Load Forecast Analyst
Analytics leads to wiser energy use
Oklahoma Gas & Electric Company forecasts energy demand, optimizes energy-saving programs with SAS® Forecast Server
Named the 2011 Utility of the Year, Oklahoma Gas & Electric Company (OG&E) serves nearly 800,000 customers in Oklahoma and western Arkansas. The company uses SAS® Analytics to forecast energy demand, plan for future changes to its energy portfolio and optimize programs that encourage wiser use of energy. OG&E can now work with large volumes of smart meter/smart grid data without outsourcing the analysis and with a dramatic increase in speed.
"We're changing from getting [customer] data once a month to getting data every 15 minutes," explains Brian Eakin, Load Forecast Analyst. The utility expects the smart meter data to help it price energy, assess the value of new conservation technologies and plan for the future. "We have a company goal to avoid building additional fossil fuel power generation until 2020 or beyond."
OG&E currently operates nine power plants and three wind farms delivering 6,600 megawatts of power during peak times. The 2020 plan requires the company to expand and integrate renewable power sources and more importantly, to understand energy consumption patterns of individual customers so that OG&E can steer them toward appropriate energy-saving options. The company plans to forecast short-term demand to participate in day-ahead markets and pass those energy price signals directly to customers.
Looking to analytics to provide answers
"The additional information that we're getting from the smart grid program created a need for an analytical solution like SAS®,'' says Eakin. "We've gone from receiving 12 records for each customer to over 30,000 records per year."
His company chose SAS, in part because it could be integrated with a Teradata high-performance database. Eakin also liked that SAS works with a lot of industries that must analyze high volumes of transactional data coming in short intervals. "Insights gained by SAS from working in the telecom or financial sectors can be applied in the utility space,'' notes Eakin. The combination of SAS and Teradata means a dramatic decrease in data analysis time compared with the company's early efforts at using its smart grid program. "What previously took one to three days can now be done in a matter of hours," Eakin says.
In addition, OG&E no longer needs to rely on consultants to work on load forecasting. "We were able to realize significant cost savings along with having the knowledge of load forecasting and the insights gleaned as an inside resource that can be utilized in other areas," Eakin says. Doing the work in-house also allows the utility to segment customers into groups based on their usage patterns.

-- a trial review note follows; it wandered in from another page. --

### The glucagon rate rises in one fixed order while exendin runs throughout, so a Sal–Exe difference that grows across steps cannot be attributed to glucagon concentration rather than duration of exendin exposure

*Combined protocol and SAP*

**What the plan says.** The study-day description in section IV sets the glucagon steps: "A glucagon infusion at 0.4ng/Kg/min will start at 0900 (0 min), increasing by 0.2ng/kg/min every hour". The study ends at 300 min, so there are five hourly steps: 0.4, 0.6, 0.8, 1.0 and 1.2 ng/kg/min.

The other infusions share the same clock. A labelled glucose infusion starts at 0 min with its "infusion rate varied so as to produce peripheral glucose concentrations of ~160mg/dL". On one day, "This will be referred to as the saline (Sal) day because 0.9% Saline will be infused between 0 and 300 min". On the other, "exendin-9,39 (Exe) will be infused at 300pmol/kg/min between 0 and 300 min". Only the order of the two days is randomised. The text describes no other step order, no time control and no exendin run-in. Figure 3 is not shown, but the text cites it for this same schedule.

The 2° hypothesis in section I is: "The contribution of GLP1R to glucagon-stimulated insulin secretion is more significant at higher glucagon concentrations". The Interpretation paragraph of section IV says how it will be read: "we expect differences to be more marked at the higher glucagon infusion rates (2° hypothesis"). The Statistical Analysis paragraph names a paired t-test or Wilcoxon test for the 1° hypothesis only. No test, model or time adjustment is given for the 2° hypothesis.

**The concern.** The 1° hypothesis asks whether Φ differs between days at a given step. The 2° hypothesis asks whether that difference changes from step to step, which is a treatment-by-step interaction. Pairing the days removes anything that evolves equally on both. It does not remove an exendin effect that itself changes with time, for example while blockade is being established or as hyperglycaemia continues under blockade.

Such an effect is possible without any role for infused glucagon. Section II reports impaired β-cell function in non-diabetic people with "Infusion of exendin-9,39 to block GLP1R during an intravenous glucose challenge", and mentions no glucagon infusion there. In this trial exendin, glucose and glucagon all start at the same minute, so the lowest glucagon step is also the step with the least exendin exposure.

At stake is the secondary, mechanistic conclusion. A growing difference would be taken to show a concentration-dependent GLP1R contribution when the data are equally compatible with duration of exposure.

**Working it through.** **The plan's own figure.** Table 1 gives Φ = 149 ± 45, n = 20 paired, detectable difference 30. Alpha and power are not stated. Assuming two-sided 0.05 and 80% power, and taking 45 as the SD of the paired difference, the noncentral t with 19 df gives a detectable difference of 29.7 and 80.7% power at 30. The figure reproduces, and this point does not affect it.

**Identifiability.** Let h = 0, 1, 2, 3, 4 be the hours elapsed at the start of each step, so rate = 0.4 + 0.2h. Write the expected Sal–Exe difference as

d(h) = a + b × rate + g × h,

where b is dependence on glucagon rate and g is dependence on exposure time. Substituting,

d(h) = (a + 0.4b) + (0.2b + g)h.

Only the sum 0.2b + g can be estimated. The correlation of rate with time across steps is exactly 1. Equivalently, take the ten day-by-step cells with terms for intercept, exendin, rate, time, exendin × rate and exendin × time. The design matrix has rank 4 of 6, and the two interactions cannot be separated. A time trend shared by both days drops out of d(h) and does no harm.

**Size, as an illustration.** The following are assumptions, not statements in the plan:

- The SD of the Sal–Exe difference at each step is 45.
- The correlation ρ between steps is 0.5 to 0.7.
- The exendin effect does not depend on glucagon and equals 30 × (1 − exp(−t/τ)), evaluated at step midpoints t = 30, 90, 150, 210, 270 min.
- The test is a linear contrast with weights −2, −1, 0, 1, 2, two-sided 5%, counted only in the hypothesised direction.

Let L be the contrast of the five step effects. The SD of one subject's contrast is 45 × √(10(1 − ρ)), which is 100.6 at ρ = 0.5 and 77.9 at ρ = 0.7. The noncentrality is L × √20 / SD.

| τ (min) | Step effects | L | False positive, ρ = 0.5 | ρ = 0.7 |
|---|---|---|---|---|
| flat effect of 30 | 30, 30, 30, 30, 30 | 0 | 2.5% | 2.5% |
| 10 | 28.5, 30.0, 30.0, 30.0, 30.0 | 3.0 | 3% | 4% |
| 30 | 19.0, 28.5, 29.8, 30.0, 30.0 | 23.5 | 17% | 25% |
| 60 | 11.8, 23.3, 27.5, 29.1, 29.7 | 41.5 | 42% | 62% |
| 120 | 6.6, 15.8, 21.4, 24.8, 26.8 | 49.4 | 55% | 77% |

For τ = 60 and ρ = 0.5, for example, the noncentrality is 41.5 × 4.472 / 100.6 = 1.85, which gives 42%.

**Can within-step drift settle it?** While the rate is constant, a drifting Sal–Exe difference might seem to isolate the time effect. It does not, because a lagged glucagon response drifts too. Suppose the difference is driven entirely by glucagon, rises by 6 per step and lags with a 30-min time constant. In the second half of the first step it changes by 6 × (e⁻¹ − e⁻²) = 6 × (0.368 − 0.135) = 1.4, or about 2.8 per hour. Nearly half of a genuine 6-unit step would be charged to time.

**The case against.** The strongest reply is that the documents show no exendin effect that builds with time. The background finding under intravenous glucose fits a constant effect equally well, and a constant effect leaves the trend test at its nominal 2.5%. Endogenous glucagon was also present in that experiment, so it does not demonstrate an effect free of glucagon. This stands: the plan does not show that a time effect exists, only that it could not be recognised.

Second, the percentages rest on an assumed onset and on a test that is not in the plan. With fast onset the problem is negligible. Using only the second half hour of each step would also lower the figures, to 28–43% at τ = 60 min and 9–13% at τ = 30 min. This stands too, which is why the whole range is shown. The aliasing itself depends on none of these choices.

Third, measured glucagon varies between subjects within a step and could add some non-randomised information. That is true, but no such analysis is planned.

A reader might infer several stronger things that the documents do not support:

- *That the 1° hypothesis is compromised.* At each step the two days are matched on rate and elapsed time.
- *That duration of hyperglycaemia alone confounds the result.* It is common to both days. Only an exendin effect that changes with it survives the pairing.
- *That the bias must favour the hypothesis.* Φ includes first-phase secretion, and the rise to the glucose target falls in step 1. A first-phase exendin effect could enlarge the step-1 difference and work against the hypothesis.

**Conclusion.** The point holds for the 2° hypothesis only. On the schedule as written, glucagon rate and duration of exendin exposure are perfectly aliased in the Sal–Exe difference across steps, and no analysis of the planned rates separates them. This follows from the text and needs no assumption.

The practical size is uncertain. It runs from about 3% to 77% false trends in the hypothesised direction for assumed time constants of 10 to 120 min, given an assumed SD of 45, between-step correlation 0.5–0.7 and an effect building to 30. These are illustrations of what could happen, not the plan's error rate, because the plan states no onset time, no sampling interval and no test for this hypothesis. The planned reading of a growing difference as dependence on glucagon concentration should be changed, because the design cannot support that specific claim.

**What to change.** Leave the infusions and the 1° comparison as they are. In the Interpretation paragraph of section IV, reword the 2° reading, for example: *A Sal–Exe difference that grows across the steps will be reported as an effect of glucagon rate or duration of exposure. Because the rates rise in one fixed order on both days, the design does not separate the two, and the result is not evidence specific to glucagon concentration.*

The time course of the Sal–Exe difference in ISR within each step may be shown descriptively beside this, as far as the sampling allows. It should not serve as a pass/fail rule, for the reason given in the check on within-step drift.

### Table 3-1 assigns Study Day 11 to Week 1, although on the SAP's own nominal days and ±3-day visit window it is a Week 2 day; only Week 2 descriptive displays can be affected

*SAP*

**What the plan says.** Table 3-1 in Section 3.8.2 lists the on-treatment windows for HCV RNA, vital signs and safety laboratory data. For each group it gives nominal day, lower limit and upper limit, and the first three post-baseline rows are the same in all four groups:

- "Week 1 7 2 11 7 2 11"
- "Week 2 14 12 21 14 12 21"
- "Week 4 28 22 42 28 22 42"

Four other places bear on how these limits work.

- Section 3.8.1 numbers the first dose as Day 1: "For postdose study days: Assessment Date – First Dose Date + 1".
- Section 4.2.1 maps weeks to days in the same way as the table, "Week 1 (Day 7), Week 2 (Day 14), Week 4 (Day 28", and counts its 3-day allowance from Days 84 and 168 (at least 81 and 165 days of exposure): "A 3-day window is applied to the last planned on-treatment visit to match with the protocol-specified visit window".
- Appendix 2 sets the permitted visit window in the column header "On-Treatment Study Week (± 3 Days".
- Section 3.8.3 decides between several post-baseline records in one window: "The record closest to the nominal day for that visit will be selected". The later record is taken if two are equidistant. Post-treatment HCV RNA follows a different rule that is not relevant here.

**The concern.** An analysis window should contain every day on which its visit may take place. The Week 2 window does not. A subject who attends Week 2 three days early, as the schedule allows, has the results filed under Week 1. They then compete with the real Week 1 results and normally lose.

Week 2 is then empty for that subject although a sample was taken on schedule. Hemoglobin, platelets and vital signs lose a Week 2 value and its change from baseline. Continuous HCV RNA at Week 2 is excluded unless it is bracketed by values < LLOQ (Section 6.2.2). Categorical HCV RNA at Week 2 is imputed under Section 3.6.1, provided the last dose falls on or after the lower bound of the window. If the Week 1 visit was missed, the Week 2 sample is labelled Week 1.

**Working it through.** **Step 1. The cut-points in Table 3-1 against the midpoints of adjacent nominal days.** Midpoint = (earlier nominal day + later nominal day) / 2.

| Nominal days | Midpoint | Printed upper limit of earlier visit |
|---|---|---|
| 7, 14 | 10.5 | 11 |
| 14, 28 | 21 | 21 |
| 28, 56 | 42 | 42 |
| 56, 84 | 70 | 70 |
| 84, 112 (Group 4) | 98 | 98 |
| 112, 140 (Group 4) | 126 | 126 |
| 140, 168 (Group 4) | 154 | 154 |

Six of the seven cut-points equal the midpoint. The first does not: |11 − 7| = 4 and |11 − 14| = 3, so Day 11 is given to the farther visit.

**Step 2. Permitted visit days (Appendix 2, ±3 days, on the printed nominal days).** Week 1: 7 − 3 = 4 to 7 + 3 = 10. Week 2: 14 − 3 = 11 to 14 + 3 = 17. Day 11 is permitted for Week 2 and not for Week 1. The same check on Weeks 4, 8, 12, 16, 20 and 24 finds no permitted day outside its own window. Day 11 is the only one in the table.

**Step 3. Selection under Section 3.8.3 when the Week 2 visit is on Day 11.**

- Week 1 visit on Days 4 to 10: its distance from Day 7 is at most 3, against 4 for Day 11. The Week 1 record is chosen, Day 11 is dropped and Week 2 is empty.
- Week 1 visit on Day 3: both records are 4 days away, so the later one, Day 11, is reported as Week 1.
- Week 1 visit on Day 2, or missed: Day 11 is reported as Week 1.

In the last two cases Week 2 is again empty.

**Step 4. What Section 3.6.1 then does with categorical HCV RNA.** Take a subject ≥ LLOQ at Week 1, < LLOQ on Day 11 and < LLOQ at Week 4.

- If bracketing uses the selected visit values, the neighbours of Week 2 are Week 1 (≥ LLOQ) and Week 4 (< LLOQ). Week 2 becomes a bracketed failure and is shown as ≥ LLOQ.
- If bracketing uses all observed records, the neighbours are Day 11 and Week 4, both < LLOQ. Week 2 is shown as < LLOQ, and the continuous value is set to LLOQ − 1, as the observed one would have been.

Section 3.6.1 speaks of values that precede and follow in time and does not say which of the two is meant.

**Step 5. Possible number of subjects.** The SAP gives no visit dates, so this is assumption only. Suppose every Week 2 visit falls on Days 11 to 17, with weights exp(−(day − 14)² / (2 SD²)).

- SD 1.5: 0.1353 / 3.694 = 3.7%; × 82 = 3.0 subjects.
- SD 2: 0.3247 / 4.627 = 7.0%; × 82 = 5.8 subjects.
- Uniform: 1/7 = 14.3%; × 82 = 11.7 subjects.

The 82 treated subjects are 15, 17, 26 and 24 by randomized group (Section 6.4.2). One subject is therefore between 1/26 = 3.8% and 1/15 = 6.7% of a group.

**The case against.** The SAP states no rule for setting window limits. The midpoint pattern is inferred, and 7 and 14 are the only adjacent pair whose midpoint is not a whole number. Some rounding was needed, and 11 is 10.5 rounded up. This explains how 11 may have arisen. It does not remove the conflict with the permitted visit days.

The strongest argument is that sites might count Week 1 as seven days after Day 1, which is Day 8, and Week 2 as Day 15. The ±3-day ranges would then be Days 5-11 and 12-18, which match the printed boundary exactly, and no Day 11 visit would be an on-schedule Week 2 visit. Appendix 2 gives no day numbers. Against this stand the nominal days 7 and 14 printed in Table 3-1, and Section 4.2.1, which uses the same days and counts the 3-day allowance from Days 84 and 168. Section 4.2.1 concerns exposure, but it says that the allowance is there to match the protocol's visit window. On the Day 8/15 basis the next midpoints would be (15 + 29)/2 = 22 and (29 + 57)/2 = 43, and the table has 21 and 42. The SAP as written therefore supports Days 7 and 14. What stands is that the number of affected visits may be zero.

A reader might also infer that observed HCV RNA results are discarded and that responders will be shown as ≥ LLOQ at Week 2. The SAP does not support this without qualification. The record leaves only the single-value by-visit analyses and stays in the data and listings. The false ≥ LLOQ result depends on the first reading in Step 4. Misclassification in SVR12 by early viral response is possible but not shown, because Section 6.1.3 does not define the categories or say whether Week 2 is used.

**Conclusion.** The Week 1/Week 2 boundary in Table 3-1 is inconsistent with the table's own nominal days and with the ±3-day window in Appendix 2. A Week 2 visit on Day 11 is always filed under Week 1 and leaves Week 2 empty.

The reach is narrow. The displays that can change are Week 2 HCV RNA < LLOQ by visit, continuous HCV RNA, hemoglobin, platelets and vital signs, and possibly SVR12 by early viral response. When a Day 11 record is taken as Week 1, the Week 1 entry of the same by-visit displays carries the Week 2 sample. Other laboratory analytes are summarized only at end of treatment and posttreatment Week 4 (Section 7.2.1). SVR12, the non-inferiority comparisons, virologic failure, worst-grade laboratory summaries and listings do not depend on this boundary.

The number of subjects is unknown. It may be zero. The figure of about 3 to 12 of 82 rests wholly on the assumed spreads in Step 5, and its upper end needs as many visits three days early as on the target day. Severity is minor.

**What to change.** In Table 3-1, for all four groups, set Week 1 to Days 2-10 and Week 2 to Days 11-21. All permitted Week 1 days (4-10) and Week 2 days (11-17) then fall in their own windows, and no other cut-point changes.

What previously took one to three days can now be done in a matter of hours.
Understanding and meeting the needs of customers
With SAS, OG&E can make better business decisions as well. "We understand which segments of our customers are using more electricity versus which segments are using less," says Eakin, adding that OG&E can also plan the most efficient and effective way to market the company's new technology and rate options. OG&E has experimented with variable peak pricing programs that alert smart meter customers to what electricity will cost (based on demand) the following day, so customers can choose to delay activities which use a lot of power like laundry. The company has also experimented with time-of-use programs that alert customers weekly about the times of day peak or off-peak rates will be charged.
"On the operational side we are using analytics to ensure excellence in our distribution system and make sure we're getting the response from those programs that we need, and that we can justify the funding of those programs by showing the benefits."
More analysis, but not more analysts
"By increasing the analytical capabilities that we have internally, we're able to empower our analysts so that they can do a lot more in the same amount of time. What used to take a day, they're now doing in two or three hours," Eakin says.
Eakin notes that the increase in analytics power and timeliness will serve the company's plan well to manage its multifaceted program of products and services to help customers manage energy more effectively.
SAS is integral to that effort. "Going forward, I see SAS as playing a core role in the analytical and forecasting capabilities that we'll be developing at OG&E. It allows us to analyze not only our traditional applications, forecasting and resource planning, but also allows us to move into operational aspects of our business, such as analyzing customer satisfaction and interactions with our customers to ensure that we can provide the services and products that they value."
Analyze growing volume of smart meter data to eliminate the need to build new fossil fuel power plants (until 2020) without relying on outsourcing or hiring additional analysts.
Analysts can do in hours what once took days, and OG&E can evaluate smart meter data coming from customers every 15 minutes (versus once a month) to create and measure the effectiveness of programs that reduce energy consumption.